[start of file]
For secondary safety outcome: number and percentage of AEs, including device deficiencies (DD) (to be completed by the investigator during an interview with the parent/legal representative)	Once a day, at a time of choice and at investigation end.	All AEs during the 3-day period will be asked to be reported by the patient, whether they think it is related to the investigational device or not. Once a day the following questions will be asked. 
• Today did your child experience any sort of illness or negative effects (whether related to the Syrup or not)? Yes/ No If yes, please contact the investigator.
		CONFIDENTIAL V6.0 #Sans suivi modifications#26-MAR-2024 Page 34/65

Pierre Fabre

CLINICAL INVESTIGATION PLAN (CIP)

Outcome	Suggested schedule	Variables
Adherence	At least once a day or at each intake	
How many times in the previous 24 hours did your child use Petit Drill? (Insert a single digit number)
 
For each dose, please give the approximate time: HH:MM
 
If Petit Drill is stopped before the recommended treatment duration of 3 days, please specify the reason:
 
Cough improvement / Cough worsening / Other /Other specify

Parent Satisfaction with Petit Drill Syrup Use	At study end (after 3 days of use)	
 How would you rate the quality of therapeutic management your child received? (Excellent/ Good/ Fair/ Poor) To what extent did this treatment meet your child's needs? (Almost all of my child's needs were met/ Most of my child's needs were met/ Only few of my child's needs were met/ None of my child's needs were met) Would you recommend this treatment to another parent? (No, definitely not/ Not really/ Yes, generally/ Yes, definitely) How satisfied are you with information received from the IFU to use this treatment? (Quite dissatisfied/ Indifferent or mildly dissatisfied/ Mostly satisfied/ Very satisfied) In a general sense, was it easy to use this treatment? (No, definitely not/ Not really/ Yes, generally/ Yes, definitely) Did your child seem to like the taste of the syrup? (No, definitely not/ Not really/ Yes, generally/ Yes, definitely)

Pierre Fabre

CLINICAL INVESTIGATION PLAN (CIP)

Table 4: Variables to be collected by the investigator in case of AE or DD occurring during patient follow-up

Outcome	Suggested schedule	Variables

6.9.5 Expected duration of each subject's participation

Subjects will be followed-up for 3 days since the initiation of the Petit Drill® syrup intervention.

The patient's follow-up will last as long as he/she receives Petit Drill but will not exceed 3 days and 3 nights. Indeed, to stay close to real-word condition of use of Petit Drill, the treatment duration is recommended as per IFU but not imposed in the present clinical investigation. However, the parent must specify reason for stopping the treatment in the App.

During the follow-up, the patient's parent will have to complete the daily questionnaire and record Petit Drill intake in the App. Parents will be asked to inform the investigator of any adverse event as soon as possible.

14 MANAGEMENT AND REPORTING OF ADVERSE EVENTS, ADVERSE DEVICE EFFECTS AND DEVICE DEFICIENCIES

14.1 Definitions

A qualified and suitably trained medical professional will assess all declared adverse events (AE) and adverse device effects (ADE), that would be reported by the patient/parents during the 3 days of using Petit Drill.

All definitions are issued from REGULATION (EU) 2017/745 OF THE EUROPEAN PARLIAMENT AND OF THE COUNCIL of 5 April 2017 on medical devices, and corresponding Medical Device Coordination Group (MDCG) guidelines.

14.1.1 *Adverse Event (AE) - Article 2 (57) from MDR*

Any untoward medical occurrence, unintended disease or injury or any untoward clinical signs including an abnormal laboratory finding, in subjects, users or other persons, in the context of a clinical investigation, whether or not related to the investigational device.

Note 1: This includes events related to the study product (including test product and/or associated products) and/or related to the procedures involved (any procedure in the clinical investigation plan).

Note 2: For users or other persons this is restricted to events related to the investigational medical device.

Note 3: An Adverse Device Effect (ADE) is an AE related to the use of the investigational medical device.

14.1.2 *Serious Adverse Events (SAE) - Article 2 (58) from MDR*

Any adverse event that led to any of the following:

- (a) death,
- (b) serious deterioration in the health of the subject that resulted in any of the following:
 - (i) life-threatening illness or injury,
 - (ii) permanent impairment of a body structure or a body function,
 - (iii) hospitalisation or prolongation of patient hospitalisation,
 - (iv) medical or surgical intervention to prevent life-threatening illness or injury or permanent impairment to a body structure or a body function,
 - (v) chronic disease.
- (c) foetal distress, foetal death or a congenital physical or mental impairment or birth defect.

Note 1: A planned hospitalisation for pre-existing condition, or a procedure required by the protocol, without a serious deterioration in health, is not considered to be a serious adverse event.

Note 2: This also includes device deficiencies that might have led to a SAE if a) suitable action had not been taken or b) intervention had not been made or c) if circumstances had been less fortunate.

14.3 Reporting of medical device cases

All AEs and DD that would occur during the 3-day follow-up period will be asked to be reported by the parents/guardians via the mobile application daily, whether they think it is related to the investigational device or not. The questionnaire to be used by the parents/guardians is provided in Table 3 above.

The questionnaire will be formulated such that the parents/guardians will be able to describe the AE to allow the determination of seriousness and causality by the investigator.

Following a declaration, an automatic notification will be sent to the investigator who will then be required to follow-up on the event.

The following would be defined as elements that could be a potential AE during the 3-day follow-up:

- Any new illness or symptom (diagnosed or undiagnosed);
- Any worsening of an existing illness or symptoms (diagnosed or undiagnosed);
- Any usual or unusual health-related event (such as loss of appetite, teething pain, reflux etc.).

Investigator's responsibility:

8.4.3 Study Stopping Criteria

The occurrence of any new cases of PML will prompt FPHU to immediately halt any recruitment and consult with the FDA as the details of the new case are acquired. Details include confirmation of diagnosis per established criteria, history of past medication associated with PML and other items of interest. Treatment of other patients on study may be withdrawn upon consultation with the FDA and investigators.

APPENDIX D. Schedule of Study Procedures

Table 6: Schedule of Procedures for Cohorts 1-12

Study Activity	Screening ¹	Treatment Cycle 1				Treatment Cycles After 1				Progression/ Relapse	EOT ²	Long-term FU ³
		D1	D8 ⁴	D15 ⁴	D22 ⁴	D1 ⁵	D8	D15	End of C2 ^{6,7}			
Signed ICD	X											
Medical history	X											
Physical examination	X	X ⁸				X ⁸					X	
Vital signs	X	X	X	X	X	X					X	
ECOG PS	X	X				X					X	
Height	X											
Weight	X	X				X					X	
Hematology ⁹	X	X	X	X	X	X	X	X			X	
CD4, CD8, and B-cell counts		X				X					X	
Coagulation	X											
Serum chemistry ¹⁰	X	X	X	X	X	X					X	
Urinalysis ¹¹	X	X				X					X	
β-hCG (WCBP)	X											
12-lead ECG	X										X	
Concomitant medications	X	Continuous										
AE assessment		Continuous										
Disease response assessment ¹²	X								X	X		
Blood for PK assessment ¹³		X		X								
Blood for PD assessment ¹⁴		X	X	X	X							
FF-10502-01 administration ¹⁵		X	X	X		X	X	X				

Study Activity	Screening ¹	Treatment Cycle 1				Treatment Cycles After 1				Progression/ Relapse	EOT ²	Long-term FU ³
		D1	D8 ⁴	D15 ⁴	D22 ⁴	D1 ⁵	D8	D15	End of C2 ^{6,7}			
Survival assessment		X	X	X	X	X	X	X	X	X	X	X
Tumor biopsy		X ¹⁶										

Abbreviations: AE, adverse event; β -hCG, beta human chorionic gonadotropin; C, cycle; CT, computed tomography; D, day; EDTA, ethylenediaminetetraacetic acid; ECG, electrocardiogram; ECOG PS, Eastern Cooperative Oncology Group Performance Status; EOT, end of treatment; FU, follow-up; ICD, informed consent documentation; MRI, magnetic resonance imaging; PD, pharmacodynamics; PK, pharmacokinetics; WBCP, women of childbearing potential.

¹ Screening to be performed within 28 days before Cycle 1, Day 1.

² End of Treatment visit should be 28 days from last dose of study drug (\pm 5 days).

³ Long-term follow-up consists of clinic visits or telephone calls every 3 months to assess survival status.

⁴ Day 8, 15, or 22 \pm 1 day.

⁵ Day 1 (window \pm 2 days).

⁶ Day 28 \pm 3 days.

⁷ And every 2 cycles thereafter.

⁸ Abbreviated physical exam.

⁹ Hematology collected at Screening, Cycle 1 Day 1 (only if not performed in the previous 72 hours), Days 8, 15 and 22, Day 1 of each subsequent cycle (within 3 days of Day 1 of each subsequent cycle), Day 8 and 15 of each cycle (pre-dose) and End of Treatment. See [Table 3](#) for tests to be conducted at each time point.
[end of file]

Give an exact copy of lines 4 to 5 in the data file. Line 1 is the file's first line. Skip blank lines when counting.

Pierre Fabre

CLINICAL INVESTIGATION PLAN (CIP)